Current perspective on the cardiovascular effects of coxibs
Marvin A. Konstam, MD
Tufts University School of Medicine and the New England Medical Center, Boston
Matthew R. Weir, MD
University of Maryland School of Medicine, Baltimore
Correspondence: Marvin A. Konstam, MD, New England Medical Center, 750 Washington Street, Box 108, Boston, MA 02111; e-mail: email@example.com
Dr. Konstam has indicated that he has been a consultant for Merck, Pfizer, and Pharmacia and is on the speakers’ bureaus of Merck and Pfizer.
Dr. Weir has indicated that he has received grant or research support from Pharmacia, has been a consultant for Merck and Pharmacia, and is on the speaker’s bureau of Merck.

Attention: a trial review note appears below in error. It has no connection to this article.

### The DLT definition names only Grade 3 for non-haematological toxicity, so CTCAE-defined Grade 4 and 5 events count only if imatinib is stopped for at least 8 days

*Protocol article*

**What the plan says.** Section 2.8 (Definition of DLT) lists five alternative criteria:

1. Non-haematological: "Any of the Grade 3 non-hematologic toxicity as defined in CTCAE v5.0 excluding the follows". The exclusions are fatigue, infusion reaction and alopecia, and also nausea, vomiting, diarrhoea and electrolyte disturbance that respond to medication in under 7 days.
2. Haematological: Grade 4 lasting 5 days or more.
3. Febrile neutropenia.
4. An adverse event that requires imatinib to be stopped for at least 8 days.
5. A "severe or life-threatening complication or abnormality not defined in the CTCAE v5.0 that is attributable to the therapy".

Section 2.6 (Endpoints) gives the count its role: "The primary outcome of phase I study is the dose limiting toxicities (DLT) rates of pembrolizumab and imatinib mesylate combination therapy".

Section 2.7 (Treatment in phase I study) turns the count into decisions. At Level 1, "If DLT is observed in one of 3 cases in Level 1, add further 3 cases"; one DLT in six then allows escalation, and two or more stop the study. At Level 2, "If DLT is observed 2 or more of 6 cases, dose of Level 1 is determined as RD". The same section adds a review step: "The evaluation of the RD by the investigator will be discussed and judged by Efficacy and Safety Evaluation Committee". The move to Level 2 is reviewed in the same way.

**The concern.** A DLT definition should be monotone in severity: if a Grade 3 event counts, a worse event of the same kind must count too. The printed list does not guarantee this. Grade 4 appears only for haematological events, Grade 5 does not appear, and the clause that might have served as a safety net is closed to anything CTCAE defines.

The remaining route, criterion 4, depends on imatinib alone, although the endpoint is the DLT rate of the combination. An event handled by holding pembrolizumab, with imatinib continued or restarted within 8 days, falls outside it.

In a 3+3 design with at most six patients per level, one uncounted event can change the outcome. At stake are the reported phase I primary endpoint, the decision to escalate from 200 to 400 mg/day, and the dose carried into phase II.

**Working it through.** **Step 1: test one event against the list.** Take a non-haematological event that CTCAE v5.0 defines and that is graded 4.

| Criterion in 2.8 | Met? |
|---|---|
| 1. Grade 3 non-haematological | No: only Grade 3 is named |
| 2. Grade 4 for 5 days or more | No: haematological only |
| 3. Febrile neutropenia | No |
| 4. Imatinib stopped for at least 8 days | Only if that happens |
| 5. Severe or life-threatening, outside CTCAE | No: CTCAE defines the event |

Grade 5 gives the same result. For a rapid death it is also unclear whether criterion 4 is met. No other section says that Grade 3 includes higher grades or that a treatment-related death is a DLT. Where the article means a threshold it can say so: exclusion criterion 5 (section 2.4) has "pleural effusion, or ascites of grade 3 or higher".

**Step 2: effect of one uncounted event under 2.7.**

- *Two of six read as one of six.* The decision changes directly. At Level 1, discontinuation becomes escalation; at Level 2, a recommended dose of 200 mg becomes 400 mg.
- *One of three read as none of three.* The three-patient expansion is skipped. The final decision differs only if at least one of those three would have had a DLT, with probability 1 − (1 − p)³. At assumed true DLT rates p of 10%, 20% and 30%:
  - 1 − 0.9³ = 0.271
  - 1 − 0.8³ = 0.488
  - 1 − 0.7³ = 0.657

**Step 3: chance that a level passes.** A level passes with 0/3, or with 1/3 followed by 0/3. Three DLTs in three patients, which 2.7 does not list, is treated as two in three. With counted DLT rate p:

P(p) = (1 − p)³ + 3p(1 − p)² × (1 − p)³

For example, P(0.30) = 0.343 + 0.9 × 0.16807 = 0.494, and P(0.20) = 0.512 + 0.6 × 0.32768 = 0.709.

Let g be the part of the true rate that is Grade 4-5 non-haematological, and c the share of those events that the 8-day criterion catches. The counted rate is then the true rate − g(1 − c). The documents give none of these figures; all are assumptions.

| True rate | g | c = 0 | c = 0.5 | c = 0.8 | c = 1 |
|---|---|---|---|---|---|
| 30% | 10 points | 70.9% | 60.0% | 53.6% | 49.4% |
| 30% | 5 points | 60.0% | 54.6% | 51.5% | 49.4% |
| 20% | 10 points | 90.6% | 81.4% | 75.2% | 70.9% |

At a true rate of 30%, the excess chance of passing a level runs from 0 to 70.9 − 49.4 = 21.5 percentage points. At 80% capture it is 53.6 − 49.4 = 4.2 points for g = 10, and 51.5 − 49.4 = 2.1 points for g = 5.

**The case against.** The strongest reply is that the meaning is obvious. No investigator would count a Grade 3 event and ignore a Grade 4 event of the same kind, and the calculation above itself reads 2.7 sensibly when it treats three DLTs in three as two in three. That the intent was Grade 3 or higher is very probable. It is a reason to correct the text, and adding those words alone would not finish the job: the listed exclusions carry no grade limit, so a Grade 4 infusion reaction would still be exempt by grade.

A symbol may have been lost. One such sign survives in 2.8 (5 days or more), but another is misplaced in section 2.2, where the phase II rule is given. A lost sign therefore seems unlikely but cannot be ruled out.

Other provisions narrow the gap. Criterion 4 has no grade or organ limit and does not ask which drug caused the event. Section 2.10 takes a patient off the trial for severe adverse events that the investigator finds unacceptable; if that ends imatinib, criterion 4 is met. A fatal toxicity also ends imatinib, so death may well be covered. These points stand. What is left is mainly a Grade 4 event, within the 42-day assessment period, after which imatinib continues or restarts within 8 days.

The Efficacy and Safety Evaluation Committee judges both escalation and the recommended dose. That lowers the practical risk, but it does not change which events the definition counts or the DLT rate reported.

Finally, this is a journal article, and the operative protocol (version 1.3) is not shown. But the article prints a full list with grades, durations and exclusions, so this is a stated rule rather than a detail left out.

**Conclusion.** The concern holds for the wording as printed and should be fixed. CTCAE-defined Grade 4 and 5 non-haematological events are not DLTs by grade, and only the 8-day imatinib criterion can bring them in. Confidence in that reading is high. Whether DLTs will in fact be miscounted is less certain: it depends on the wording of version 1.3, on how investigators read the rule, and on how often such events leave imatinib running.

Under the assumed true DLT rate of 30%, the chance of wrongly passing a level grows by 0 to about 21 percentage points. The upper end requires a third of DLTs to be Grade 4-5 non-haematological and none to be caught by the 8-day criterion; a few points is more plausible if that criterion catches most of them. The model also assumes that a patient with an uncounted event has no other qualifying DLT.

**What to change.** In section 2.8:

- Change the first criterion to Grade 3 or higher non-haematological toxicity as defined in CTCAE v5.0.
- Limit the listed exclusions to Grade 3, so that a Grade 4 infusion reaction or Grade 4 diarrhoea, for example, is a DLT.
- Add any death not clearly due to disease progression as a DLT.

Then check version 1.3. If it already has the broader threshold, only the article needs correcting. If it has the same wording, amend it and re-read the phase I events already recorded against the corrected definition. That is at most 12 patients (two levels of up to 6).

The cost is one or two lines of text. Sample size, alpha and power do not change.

Aspirin and nonselective nonsteroidal anti-inflammatory drugs (NSAIDs) are widely used for their anti-inflammatory and analgesic effects. In addition, aspirin is documented to reduce cardiovascular events in selected populations, presumably because of inhibition of platelet aggregation. Yet these drugs are not without toxicity, particularly adverse effects on the gastric mucosa. The gastrointestinal toxicity of nonselective NSAIDs and aspirin derives from the inhibition of the cyclooxygenase (COX) enzyme, COX-1, which synthesizes gastroprotective prostaglandins, while the anti-inflammatory and pain-relieving effects are largely derived from inhibition of COX-2–derived prostaglandins. Available data indicate that the harmful gastric effects of nonselective NSAIDs are reduced by substitution of agents that only inhibit the COX-2 protein. The COX-2–selective inhibitors, however, have also been shown to inhibit the production of vascular prostacyclin, which has vasodilatory effects and inhibits platelet aggregation; unlike nonselective NSAIDs, they do not inhibit the production of thromboxane, an eicosanoid that promotes platelet aggregation. Whether these effects could potentially contribute to a prothrombotic environment is the subject of current, intensive debate. In the Vioxx Gastrointestinal Outcomes Research (VIGOR) trial, there was a higher incidence of cardiovascular thrombotic events in the rofecoxib- vs the naproxen-treated group: 1.67 vs 0.70 per 100 patient years. However, in a pooled analysis of rofecoxib studies, the risk of sustaining a thrombotic cardiovascular event was similar when comparing patients receiving rofecoxib with those receiving placebo, or when comparing patients receiving rofecoxib with those receiving nonnaproxen nonselective NSAIDs. These findings are likely to result, at least in part, from the antiplatelet action of naproxen, which has been shown to be potent and sustained during a typical dosing regimen (500 mg twice daily in VIGOR). In contrast, the other NSAID comparators effect weaker and/or nonsustained antiplatelet action. In the Celecoxib Long-term Arthritis Safety Study (CLASS) trial, there was no difference between celecoxib and the nonselective NSAIDs explored (which did not include naproxen) in cardiovascular event rates. Unlike those in VIGOR, patients in the CLASS trial were allowed to take low-dose aspirin. Thus, despite concerns raised by results of VIGOR, other existing data, including those pooled from existing placebo-controlled trials, do not support a clinically relevant prothrombotic effect of the COX-2 inhibitors. Additional placebo-controlled data, from patients at both high and low risk for cardiovascular events, are warranted to clarify the cardiovascular effects of this class of agents.